Senior Democrats signalled hard bargaining ahead on the Bush administration’s proposed $700bn bailout for the country’s financial institutions as officials met members of Congress over the weekend to seek bipartisan agreement on the package.
The plan to quell turmoil on the financial markets would allow the government to buy the toxic assets of any US institution for the next two years, raising the legal ceiling on the national debt from $10,600bn to $11,300bn.
President George W. Bush said: “We’re going to work with Congress to get a bill done quickly.” Treasury officials and members of Congress were meeting to secure broad agreement on the package by the time world markets re-open on Monday. Legislation could pass early next week.
In a statement on the package, Democratic senator Max Baucus said the Senate Finance Committee he chairs was the watchdog of public debt, “and with $700bn on the table you’d better believe we’re patrolling the yard for taxpayers.”
He said: “I will work to include mechanisms in this bill that keep the burden of this bailout off taxpayers, mostly by making reasonable requirements of the companies asking for this emergency help.”
Mr Baucus also said he would consider the potential implications of the financial crisis for Americans’ retirement security.
The plan is aimed at restoring confidence in the financial system by allowing US institutions to transfer their bad debt to the government.
The draft legislation would authorise the Treasury to: “purchase, and to make and fund commitments to purchase, on such terms and conditions as determined by the Secretary, mortgage-related assets from any financial institution having its headquarters in the United States.”
Henry Paulson, Treasury secretary, who would be charged with executing the bailout plan, said: ”We must now take further, decisive action to fundamentally and comprehensively address the root cause of our financial system’s stresses. The federal government must implement a programme to remove these illiquid assets that are weighing down our financial institutions and threatening our economy.”
President Bush said the administration was faced with preventing the collapse of a financial “house of cards”. “People are beginning to doubt our system, people were losing confidence and I understand it’s important to have confidence in our financial system.” he said.
He said the risk of doing nothing far outweighed the risk of the package. He assured taxpayers that over time they would get a lot of their money back.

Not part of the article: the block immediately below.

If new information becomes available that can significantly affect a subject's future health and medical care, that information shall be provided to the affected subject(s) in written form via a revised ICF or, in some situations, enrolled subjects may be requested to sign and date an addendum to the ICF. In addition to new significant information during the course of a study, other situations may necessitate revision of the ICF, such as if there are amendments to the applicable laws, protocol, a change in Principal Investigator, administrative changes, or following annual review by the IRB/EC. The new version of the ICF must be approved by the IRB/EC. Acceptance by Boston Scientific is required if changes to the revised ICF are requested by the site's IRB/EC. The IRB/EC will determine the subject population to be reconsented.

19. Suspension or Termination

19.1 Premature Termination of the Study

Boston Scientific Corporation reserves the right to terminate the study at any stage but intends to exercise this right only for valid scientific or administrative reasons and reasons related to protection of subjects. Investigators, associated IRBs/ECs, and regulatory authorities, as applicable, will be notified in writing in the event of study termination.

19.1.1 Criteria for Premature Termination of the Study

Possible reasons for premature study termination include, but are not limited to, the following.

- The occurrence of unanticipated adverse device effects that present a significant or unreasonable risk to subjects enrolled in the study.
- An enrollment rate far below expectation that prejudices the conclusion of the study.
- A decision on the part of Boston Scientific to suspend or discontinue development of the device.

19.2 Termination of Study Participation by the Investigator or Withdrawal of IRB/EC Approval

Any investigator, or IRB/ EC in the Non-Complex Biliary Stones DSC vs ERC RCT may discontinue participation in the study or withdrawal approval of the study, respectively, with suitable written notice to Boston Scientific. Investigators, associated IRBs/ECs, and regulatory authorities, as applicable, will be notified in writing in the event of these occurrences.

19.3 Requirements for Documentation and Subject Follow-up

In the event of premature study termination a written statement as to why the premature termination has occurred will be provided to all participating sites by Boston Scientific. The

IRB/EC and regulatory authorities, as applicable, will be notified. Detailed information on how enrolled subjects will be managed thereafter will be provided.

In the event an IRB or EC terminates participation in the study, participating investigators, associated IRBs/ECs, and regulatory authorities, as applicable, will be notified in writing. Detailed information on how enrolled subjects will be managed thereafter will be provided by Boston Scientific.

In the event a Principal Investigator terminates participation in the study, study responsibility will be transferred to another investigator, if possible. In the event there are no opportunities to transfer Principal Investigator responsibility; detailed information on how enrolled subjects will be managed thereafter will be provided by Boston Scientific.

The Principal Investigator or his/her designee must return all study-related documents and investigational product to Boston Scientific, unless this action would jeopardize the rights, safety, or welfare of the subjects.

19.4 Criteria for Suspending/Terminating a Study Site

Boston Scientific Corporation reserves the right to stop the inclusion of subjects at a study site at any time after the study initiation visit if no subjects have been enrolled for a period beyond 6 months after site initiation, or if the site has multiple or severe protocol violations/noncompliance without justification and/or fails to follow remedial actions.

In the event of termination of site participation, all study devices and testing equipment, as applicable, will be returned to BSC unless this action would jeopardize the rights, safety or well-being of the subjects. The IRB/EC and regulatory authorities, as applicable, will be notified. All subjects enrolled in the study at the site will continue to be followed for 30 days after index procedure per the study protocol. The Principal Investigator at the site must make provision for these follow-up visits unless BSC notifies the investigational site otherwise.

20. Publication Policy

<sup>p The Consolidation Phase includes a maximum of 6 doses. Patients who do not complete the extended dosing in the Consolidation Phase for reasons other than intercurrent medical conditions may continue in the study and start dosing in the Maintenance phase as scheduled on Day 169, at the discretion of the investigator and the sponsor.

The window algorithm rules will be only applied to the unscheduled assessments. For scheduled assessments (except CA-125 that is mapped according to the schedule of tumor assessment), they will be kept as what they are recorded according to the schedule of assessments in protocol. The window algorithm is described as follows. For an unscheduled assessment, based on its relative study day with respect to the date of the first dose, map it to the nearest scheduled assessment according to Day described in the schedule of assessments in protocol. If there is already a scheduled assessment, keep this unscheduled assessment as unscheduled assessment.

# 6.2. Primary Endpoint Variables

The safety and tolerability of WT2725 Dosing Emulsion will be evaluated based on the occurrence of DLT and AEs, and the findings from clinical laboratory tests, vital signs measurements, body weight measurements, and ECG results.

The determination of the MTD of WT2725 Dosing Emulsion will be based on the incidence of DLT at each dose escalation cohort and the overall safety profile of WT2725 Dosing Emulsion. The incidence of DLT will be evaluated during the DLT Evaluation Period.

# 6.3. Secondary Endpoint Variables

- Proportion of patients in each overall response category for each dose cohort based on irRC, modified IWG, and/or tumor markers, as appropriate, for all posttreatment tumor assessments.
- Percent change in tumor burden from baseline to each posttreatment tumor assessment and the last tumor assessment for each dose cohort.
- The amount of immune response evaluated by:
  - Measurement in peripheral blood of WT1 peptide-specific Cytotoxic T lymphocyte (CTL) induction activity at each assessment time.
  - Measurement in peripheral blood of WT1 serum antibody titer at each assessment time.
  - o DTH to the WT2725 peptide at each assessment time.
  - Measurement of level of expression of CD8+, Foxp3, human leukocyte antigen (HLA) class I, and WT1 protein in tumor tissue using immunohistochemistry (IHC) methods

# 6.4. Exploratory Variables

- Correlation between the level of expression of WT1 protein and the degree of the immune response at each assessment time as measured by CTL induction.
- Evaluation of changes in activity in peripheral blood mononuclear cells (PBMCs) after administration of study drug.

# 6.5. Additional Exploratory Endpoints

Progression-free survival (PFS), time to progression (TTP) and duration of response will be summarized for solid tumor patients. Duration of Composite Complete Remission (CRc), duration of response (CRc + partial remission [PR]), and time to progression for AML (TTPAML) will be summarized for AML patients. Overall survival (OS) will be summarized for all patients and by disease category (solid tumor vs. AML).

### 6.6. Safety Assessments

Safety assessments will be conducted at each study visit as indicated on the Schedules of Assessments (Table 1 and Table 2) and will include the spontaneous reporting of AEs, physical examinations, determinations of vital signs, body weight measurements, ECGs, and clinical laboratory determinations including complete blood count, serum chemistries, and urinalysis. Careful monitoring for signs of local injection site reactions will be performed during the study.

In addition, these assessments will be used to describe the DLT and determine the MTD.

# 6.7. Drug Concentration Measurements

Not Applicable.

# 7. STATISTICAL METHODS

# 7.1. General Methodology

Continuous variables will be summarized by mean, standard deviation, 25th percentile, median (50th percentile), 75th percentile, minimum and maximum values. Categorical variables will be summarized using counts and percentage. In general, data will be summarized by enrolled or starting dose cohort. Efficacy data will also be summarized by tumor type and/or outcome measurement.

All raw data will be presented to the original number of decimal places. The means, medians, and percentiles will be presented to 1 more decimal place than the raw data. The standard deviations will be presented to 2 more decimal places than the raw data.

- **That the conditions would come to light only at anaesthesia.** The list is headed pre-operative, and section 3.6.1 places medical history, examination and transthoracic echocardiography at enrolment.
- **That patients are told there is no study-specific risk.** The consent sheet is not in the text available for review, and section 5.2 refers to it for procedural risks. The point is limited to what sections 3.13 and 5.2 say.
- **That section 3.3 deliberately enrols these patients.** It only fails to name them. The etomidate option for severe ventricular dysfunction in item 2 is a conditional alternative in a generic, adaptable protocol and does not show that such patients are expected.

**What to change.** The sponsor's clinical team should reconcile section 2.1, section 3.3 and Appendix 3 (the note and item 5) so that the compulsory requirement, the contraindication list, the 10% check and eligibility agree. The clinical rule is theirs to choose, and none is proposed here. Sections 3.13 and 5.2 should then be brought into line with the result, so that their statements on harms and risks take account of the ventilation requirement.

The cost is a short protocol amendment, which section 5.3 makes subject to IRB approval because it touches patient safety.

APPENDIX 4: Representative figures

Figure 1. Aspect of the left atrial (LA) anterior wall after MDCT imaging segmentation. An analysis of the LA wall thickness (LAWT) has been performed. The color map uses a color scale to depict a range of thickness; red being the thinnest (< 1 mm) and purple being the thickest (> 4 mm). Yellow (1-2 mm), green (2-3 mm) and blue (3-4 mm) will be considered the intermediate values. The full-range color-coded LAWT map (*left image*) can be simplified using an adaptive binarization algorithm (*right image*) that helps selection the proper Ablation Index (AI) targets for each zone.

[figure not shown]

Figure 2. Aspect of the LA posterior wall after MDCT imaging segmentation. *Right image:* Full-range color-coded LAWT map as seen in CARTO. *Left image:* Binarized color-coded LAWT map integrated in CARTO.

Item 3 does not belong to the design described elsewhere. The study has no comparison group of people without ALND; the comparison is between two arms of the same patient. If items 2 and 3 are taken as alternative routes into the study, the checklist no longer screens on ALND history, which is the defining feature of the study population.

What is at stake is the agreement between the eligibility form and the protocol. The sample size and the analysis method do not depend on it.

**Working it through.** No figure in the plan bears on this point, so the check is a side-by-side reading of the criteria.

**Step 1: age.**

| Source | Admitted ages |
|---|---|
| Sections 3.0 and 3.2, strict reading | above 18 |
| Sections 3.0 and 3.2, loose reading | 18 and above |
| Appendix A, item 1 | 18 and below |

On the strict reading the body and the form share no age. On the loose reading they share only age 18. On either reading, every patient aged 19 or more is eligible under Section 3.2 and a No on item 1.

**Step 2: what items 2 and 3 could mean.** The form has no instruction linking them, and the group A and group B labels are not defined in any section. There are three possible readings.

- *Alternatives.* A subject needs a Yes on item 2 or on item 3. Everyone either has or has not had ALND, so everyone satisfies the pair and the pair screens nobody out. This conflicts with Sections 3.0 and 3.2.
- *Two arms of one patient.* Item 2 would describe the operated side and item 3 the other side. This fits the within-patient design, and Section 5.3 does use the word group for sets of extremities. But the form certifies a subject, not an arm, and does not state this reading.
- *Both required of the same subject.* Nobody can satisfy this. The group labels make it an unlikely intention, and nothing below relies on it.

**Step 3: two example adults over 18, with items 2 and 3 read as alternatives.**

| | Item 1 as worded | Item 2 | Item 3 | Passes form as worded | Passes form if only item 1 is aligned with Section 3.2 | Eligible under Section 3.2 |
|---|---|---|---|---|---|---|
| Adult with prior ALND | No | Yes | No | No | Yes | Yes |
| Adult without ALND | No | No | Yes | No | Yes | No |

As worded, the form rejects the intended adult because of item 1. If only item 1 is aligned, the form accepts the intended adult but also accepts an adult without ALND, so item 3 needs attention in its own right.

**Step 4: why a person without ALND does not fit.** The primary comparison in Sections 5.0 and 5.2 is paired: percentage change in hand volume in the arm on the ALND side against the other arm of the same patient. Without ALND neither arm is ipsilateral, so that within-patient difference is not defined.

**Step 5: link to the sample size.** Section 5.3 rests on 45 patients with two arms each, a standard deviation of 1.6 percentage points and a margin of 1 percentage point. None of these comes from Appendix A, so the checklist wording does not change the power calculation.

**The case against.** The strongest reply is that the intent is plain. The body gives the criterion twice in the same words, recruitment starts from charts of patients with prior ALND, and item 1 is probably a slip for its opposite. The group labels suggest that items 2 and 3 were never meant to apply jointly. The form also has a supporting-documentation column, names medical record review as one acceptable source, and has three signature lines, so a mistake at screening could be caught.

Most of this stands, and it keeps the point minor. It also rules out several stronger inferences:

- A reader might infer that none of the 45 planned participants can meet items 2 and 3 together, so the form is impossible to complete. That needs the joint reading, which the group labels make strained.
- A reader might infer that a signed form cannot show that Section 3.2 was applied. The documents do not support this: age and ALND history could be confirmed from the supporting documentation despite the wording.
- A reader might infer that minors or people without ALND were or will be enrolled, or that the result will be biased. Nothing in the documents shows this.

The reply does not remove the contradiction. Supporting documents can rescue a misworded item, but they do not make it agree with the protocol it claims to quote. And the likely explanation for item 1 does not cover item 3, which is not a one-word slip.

At the height of the presidential election campaign, attention on the crisis has focused on demands that the rescue package should help not only Wall Street but also “Main Street” where ordinary Americans are already faced by foreclosures, job losses, and high food and energy prices.
Presidential candidates Barack Obama and John McCain are vying with each other to convince voters that their plans for the economy have the best chance of succeeding while protecting taxpayers. However, Nancy Pelosi, Democratic speaker of the House, has assured the administration Mr Obama’s party is committed to “quick, bipartisan action”.
Senator McCain spoke of the need to ease the burden on “hardworking middle-class Americans”. He called on all parties to support proposals he laid out on Friday for a Mortgage and Financial Institutions (MFI) trust plan that he said would resolve troubled financial institutions, enforce discipline on management and shareholders, and minimise the burden on the taxpayer.
Charles Schumer, New York Democratic senator, said on Saturday: “This is a good foundation of a plan that can stabilise markets quickly. But it includes no visible protection for taxpayers or homeowners. We look forward to talking to the Treasury to see what, if anything, they have in mind in these two areas.”
Mr Obama, speaking in Florida, attacked his presidential rival’s plans to privatise social security, linking them to the financial crisis.
“If my opponent had his way, the millions of Floridians who rely on it would have had their Social Security tied up in the stock market this week. Millions would have watched as the market tumbled and their nest egg disappeared before their eyes.”
The McCain Camp accused Mr Obama of using scare tactics and said the Republican candidate was “100 per cent committed to preserving Social Security benefits for seniors, and Barack Obama knows it”.
The bail-out plan came after stock markets around the world roared their approval on Friday to news of plans for significant government action.
Shanghai surged 9.5 per cent, in the biggest daily gain for seven years, to 2,075.091. Hong Kong ’s Hang Seng gained 9.6 per cent to 19,327.73, breaking a seven-day losing streak. In London the FTSE 100 had its biggest daily gain in its 24-year history, jumping 8.8 per cent, while in New York the S&P 500 closed up 4.0 per cent, having risen 4.3 per cent on Thursday. The rallies in London and the US were partially fuelled by bans on short-selling in financial stocks announced on Thursday night.
The political negotiations on the rescue plan, which followed a week of unprecedented stress in global financial markets, envisage the most extensive peacetime expansion of the role of government in the financial system since the Great Depression and appeared to many to mark the end of an era of Reaganite deregulation.
In addition, the Bush administration has announced a blanket guarantee on all money market mutual funds, in an effort to curtail a brewing crisis in the $3,500bn (€2,422bn) sector. The Federal Reserve announced new plans to support liquidity in the mutual fund sector.